Healthy

Myths about the skin that aren’t true

So much is said about what is and what isn’t good for your skin. One person says this, and the other says something entirely different. In any case, you should no longer believe these myths.

  1. Oily skin doesn’t need moisturiser

The purpose of a moisturiser is to provide extra hydration to the skin. It’s a moisturising cream that ensures that your skin loses moisture less quickly. Sometimes it’s believed that a moisturiser makes oily skin even more oily or restless, but the opposite is true. It’s recommended that you apply a moisturiser at least once a day. Dehydration actually causes your skin to produce more sebum to compensate, making your skin oilier.

2. Dermatologically tested means the product is recommended by a dermatologist

Dermatologically tested means that the product has been tested, under the direction of an officially certified dermatologist. Often the outcome of the test doesn’t even matter and this statement says nothing about the opinion of the dermatologist. So don’t be too quickly misled if you see this statement on the packaging of a product. It’s better to get advice from a skin specialist if you’re unsure about which products are good for your skin.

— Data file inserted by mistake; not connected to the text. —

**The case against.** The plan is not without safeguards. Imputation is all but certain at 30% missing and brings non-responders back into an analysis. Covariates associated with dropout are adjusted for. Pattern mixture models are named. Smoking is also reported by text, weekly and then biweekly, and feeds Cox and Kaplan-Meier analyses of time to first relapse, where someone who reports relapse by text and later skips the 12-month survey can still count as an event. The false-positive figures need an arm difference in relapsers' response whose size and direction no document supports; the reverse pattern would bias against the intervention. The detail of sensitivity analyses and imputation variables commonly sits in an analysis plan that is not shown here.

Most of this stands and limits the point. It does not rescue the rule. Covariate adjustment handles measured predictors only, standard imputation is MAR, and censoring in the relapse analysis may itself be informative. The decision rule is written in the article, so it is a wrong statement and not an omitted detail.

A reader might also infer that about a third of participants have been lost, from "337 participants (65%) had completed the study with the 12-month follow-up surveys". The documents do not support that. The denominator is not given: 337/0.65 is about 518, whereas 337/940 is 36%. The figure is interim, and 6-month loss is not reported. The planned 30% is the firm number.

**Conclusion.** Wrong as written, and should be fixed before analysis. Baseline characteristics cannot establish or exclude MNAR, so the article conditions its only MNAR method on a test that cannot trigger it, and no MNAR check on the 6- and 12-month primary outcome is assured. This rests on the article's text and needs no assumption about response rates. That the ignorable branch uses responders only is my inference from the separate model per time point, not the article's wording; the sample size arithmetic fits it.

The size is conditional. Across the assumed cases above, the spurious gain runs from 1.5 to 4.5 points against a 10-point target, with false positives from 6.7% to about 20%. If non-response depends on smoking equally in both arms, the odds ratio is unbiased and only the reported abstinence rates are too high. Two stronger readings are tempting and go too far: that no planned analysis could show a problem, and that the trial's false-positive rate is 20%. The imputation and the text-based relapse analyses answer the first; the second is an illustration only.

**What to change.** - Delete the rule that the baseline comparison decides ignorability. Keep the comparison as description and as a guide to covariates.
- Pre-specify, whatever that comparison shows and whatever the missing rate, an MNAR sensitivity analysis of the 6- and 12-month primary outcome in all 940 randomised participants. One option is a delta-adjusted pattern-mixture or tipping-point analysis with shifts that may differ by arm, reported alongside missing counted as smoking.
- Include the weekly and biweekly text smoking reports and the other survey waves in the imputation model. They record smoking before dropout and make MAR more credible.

Free Person Applying Hand Cream Stock Photo

3. Crossing your legs causes varicose veins

Varicose veins look like twisting blue-purple blood vessels in the legs. Women are more likely to suffer from varicose veins than men. Varicose veins arise because the valves in the vein no longer close properly, increasing the pressure in the vein. This widens the blood vessels and causes varicose veins. Varicose veins are often hereditary, but if you sit for a long time, the risk of varicose veins increases. If you know that you have to sit for a long time, it can be good to walk or stand for a short while in between.

4. Vitamin E makes scars and stretch marks disappear

If you suffer from scars or stretch marks, you want to do everything you can to make them disappear. The use of Vitamin E is often recommended. Unfortunately, a study shows that Vitamin E doesn’t help with scars, but that there’s a high chance that a red skin rash occurs. Creams with hyaluronic acid and/or retinol can have a positive effect. However, you’ll have to give your skin time to recover. If you find your scars very disturbing, you can always make an appointment with a skin specialist. He or she can then recommend an appropriate skin treatment.

Love, Skye Lewis/Deem ❤

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Image source: Pexels

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